Becoming Weatherproof

By Liz Massey, April 2017 Issue.

Many of us in the LGBTQ community we can divide the recent past into the world we knew before Nov. 8, 2016, and the world – particularly the America – we knew after that. The election of our current president changed everything for us, and indeed for all marginalized Americans.

It’s not overreacting to be terrified by the political landscape we now face. So-called “religious freedom” acts are poised to sidestep decades of pro-LGBTQ legislation. The Affordable Care Act may change or disappear, taking with it a host of gay/trans-affirmative mandates. Most of Donald Trump’s cabinet picks have a record of hostility toward LGBTQ legal protections. And possibly worst of all, the new executive branch has already shown a scandalous disregard for our system of checks and balances, putting every American’s democratic freedoms in peril.

We did not get to this juncture overnight, and we won’t get out of it rapidly, even if Trump stumbles badly enough that the GOP-dominated Congress becomes motivated to impeach him. This is going to be what has been called a “long emergency,” a sustained crisis that will take years to reverse and mitigate.

The good news in this case is that much of the country – possibly even a majority – feels threatened enough to resist the new administration’s actions. The bad news is many of these new allies are first-time activists and extremely new to the dynamics of nonviolent social advocacy.

There are already indications that many new protesters are running on adrenaline, anger, and not much else. Our opponents are counting on being able to wear us out, then intimidate us into submission. We can’t let that happen. To win this current battle for democracy, we must be every bit as determined and committed as those who oppose us. We have to weatherproof our minds, bodies and even our souls in order to do the work awaiting us.

There are many ways to prepare ourselves for long-term advocacy and resistance. Those in our community who have been activists for decades are already practicing these principles. Here are a few ideas for building the endurance each of us will need to survive.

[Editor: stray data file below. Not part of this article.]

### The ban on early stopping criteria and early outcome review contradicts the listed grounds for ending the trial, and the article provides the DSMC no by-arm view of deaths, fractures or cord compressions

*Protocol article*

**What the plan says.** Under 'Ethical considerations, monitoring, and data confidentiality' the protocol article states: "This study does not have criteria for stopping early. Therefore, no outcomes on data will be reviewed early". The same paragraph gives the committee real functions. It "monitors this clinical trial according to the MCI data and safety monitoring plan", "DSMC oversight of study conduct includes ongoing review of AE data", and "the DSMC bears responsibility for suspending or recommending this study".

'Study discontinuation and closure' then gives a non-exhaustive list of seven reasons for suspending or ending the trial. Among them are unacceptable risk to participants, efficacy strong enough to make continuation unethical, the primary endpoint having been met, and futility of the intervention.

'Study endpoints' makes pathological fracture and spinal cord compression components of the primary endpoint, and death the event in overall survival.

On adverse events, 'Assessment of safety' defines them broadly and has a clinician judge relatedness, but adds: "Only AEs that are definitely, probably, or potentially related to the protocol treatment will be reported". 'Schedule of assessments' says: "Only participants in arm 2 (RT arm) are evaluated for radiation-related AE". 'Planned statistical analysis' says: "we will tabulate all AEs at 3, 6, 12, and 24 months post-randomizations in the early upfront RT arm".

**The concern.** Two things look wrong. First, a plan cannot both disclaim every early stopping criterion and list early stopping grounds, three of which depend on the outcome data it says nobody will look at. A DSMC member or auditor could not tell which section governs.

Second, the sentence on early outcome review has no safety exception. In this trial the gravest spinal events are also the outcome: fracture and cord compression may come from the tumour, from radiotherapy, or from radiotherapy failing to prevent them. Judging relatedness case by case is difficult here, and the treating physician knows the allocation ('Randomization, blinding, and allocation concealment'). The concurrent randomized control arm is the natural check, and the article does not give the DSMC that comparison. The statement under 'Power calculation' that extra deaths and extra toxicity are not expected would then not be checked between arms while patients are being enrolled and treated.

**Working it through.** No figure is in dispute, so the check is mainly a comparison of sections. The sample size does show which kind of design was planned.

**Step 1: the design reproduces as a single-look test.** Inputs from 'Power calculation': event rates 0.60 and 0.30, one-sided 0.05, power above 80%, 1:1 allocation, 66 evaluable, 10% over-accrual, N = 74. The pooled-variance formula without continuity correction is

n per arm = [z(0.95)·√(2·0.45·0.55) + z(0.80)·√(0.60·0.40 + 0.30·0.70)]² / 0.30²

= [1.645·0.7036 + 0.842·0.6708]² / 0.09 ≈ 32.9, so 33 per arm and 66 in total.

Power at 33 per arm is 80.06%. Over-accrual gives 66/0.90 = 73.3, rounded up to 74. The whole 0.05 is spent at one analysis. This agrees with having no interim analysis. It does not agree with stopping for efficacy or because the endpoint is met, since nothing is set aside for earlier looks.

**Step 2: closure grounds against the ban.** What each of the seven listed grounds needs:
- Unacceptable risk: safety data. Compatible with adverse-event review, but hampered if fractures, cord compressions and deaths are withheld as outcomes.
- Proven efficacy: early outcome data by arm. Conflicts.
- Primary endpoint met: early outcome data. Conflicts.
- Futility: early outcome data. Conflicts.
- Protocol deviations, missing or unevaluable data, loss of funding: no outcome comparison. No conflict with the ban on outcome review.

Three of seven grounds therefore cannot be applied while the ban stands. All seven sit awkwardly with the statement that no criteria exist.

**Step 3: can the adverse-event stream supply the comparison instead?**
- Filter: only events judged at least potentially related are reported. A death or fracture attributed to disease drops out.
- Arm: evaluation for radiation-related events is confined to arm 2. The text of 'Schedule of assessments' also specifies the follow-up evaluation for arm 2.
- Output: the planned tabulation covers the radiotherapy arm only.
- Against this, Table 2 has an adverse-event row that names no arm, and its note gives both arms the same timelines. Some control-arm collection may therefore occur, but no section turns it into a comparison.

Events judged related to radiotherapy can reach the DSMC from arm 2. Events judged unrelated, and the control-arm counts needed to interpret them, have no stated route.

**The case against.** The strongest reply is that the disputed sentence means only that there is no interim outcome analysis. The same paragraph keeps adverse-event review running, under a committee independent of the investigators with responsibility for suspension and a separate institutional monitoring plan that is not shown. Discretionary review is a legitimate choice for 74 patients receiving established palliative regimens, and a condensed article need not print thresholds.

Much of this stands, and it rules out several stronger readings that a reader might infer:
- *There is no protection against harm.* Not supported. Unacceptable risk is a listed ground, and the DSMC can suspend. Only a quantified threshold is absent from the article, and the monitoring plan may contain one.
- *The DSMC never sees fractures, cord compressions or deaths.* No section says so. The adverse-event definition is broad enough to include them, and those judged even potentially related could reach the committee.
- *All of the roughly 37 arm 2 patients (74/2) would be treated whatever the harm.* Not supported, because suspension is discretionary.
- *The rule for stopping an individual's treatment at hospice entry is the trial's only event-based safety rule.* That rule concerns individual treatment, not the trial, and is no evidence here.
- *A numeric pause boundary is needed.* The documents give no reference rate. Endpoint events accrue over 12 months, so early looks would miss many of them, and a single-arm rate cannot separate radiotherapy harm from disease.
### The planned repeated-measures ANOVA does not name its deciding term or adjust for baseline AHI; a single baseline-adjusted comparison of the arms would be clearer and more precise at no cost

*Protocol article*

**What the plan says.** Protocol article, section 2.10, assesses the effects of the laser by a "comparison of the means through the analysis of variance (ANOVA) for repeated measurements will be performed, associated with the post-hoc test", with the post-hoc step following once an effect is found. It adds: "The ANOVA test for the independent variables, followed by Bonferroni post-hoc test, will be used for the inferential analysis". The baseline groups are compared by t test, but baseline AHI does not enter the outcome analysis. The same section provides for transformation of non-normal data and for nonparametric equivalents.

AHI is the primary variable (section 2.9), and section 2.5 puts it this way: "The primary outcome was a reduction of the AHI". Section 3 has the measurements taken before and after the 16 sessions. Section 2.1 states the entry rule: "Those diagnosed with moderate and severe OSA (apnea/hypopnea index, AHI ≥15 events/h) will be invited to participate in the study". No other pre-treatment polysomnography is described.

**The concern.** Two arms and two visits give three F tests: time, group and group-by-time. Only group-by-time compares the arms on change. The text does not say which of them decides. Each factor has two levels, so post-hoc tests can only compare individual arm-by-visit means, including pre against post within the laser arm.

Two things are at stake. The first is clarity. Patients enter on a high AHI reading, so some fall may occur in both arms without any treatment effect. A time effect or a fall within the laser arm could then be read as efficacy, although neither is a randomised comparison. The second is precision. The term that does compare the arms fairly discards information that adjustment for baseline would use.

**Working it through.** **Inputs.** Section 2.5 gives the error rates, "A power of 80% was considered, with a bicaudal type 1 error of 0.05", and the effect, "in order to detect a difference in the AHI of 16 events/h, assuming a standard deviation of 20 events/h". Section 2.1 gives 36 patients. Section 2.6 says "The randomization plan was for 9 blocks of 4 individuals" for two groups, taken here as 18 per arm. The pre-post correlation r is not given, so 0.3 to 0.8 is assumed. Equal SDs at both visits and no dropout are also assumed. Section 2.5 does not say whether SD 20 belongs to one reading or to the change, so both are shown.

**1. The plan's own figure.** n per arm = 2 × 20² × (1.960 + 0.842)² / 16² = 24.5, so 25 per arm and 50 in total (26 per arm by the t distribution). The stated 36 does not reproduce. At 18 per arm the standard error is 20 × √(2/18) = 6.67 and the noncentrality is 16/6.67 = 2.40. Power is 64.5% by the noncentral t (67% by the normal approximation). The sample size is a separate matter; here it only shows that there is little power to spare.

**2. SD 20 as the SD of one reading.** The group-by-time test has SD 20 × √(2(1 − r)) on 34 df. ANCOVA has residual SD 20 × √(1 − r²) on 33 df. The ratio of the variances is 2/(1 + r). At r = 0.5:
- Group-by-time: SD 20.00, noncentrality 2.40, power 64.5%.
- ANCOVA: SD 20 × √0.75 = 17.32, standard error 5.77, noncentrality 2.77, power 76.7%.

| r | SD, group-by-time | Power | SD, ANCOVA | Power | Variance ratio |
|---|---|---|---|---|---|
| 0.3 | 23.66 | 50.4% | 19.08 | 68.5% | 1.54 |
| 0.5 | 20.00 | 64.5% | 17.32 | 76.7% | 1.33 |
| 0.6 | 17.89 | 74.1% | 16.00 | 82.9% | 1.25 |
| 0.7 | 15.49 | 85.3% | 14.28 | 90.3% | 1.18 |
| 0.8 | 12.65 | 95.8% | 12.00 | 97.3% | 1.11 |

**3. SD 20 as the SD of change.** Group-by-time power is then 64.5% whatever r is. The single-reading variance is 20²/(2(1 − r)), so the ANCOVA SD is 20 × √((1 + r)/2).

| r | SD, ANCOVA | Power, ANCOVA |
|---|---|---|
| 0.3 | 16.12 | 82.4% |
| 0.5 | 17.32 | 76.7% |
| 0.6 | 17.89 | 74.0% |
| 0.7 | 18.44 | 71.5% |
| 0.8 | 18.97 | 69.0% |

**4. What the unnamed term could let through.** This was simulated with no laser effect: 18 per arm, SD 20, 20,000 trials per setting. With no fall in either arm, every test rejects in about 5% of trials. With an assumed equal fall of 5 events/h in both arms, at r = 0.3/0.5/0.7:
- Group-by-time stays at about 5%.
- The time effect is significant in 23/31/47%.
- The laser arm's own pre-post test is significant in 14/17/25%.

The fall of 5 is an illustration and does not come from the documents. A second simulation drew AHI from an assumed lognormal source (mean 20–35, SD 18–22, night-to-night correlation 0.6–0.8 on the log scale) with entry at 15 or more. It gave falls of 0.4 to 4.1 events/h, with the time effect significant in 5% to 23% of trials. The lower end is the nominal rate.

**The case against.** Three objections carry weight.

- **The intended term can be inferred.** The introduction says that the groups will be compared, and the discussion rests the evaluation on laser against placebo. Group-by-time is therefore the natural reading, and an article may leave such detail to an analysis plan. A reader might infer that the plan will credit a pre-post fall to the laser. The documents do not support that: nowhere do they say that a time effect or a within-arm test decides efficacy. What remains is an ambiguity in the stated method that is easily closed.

Acknowledge just how bad things really are. 

It’s important to understand and feel the weight of what we’re fighting against (shredding of democratic norms, the scapegoating of marginalized groups and dissenters) as well as ponder the importance of what we’re fighting FOR (equality for all, democracy that works and reflects our values).

Connect with your superpowers. 

Now, more than ever, our political protests must be focused, strategic, and smart. That requires many different talents to direct all the moving parts that make resistance strategies work. Talents such as creating databases, writing, talking to people on the phone, effectively managing email lists, even knitting (think of those Pussy Cat hats at the Women’s March) all have a place in creating our future victories.

Find a group. 

Worrying by yourself will drive you crazy. Participating with local groups at live, in-person events are a great idea on many levels; not only can you impact your immediate environment, you will be surrounded by like-minded compatriots, and that can provide inspiration and opportunities for collaboration.

Ruthlessly evaluate your media intake. 

Learn how to be a savvy news consumer, and be intentional about your time on Facebook, Twitter and the like. Is your “screen time” helping you do your part for the resistance, or is it making you too discouraged to continue?


Nourish your mind with books, magazines and newspapers. Visit the library and your local bookstore to gain ideas and inspiration from social reformers of other eras. And support a free and independent press by buying a subscription to media outlets doing good work.

Cultivate a real life. 

Those of us doing resistance work need parts of our lives that tyranny cannot touch. Spend time with your friends and loved ones, enjoy and create art and music, engage in hobbies that provide you with pleasure. Mind your health with good self-care, and find a spiritual or philosophical niche in your life that sustains you.

Live and act with joyful hope. 

Hope may sound out of place in a column about survival, but Harvey Milk was famous for telling audiences at his speeches that “you have to give them hope … Hope for a better world, hope for a better tomorrow, hope for a better place to come to if the pressures at home are too great.” Hope, when undergirded by the previous activities, can also be a more sustainable source of activist energy than anger or terror.

During World War II, there was a phrase that was used to explain all manner of disruptive changes that were necessary to engage in a global conflict: “for the duration.” This concept is one that’s useful to ponder now. We each must consider what we will need to do to successfully endure the challenges posed by our present domestic crisis – and what actions we’re willing to take in order to survive and thrive.

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